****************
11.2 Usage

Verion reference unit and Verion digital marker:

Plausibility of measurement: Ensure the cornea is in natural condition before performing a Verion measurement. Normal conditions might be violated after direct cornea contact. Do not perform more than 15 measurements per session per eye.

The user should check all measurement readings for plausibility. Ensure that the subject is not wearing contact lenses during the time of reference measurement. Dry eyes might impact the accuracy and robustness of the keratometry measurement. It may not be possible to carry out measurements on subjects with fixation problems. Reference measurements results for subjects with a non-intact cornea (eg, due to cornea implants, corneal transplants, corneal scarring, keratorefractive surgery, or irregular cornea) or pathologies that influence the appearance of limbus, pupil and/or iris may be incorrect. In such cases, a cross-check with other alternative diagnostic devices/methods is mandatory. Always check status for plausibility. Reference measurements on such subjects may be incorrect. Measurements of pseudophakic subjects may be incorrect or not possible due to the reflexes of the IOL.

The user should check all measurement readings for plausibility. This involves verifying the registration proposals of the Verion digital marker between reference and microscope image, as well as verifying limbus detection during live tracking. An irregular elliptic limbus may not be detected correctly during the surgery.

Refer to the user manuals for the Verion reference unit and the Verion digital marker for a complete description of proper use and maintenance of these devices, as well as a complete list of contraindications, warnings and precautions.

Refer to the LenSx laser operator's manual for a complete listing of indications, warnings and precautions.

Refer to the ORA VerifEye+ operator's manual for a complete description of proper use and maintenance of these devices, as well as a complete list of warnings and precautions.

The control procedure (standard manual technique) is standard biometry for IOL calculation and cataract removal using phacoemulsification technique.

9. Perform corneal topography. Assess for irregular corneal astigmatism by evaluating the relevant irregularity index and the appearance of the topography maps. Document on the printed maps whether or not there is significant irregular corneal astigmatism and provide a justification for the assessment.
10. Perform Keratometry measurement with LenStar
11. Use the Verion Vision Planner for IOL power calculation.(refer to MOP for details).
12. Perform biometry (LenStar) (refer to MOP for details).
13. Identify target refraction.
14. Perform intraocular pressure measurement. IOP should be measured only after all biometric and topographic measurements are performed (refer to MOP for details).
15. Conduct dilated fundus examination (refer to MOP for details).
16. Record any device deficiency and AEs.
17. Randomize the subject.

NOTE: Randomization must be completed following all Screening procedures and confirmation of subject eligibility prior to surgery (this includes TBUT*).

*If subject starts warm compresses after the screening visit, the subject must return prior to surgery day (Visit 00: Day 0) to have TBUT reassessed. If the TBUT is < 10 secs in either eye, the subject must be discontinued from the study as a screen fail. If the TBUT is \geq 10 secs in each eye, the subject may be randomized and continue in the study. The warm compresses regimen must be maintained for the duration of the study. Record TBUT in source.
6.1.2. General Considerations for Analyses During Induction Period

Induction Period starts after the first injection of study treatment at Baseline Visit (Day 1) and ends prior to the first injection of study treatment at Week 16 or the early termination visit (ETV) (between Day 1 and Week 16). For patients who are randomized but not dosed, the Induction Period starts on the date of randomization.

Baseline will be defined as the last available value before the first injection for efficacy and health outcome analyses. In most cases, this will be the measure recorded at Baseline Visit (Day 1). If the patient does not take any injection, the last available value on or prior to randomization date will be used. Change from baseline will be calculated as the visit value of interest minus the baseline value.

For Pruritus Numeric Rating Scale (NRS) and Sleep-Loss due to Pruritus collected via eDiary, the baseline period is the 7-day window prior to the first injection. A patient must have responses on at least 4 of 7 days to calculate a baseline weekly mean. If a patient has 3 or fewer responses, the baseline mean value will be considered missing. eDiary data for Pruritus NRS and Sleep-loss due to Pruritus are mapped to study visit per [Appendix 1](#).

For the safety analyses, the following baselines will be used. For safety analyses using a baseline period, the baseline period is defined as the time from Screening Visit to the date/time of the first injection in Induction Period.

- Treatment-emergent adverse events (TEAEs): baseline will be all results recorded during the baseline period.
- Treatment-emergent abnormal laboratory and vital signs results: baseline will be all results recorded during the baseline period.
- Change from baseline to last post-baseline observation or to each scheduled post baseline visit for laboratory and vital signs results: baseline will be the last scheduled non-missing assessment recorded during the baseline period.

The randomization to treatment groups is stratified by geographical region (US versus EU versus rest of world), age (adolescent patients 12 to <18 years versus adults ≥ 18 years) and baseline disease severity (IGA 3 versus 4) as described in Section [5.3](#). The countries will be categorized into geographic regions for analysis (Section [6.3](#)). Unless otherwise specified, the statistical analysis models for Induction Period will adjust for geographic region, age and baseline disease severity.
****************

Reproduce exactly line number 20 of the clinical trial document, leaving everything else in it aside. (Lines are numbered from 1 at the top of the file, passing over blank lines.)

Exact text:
*If subject starts warm compresses after the screening visit, the subject must return prior to surgery day (Visit 00: Day 0) to have TBUT reassessed. If the TBUT is < 10 secs in either eye, the subject must be discontinued from the study as a screen fail. If the TBUT is \geq 10 secs in each eye, the subject may be randomized and continue in the study. The warm compresses regimen must be maintained for the duration of the study. Record TBUT in source.